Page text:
"The Lost Skeleton of Cadavra" has been made by people who are trying to be bad, which by definition reveals that they are playing beneath their ability. Poor Ed Wood, on the other hand, always and sincerely made the very best film he possibly could. How rare is a director like Russ Meyer, whose work satirizes material that doesn't even exist except in his satire of it, and who is also very funny; no coincidence that the "Austin Powers" movies are always careful to quote him.
Emphasis mine. I mean, I get that movies like this are loving homage to the material; the intentions are hardly assailable. The problem is twofold. One is, you can't synthesize cult appeal. That part should be self-evident. All the movies with genuine cult followings out there were not created by people who said "Hey, let's make a Cult Movie™." They just sort of happened, and happy accidents are how so many great creative things come to be.
The other problem is that when you make something like this, what you end up with isn't evolutionarily superior to its source just because it postdates it.
You don't have to pump out a novel a week to be "productive". You just have to be able to sit down for a few minutes a day and do something to turn the wheel a little.
Terry Pratchett is said to have written a mere four hundred or so words a day, but consistently so, and that helped him produce dozens of books in his lifetime. For a long time, my goal has been a thousand words — a little more than half that — but this has not been a hard limit. If I couldn't produce a thousand, I'd produce five hundred. If not five hundred, then three hundred. Something was always better than nothing.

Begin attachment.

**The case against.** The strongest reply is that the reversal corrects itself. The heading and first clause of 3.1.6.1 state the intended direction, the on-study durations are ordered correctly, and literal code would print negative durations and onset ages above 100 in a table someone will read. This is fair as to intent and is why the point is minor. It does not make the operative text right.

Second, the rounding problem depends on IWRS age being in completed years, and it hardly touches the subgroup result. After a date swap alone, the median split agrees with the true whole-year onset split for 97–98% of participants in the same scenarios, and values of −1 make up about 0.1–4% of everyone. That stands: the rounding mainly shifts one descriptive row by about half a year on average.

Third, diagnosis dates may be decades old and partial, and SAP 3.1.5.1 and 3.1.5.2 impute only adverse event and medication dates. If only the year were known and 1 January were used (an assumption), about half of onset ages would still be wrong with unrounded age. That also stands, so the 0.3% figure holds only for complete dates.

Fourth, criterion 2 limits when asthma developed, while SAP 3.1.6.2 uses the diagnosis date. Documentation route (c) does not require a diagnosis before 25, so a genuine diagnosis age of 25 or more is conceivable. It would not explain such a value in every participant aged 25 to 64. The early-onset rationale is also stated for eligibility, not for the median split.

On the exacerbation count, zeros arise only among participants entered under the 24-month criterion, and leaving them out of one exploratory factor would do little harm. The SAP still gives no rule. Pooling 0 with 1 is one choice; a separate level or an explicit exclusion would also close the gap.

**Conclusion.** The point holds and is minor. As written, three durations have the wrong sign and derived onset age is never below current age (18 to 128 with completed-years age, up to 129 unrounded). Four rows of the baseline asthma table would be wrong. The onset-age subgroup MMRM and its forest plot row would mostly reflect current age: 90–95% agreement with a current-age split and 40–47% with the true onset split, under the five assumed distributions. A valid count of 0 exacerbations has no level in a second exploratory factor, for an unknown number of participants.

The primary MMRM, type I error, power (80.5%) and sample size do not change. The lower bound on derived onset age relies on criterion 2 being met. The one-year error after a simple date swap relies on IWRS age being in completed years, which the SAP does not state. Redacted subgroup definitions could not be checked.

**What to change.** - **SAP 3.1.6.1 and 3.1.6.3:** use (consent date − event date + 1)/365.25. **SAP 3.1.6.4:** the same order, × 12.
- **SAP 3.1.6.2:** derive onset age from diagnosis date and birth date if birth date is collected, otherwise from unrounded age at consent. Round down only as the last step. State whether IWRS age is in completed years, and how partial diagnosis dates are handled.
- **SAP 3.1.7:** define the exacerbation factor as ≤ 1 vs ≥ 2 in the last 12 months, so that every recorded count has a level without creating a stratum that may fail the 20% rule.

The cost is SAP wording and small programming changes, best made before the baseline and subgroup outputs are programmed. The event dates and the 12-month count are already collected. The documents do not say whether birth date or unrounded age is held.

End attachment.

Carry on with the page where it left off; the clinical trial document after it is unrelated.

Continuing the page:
Want to buy copies of my books signed by yours truly? Here's what you need to do.
Want to buy copies of my books signed by yours truly? Here's what you need to do:
The prices for all the books are the same as their list-price counterparts, plus shipping and any applicable state sales tax. Note that the more items you purchase, the more likely I am to use flat rate as that tends to be a more economical and reliable option than Media Mail.
Also, depending on supplies and inclinations, I may throw in a bonus or two!
On that tricky phrase "Do not compare yourself to others."
I think back now to one of the first times I encountered the phrase, "Do not compare yourself to others." Of course you have to compare yourself to others! I whined. There just ain't anyone else around these days to compare one's self to! And don't give me that chaff about comparing yourself to your past self, that doesn't count!
Sometimes, a readership. Not that it's worth it.
This is a comment I bumped into when reading a review of a book on Goodreads: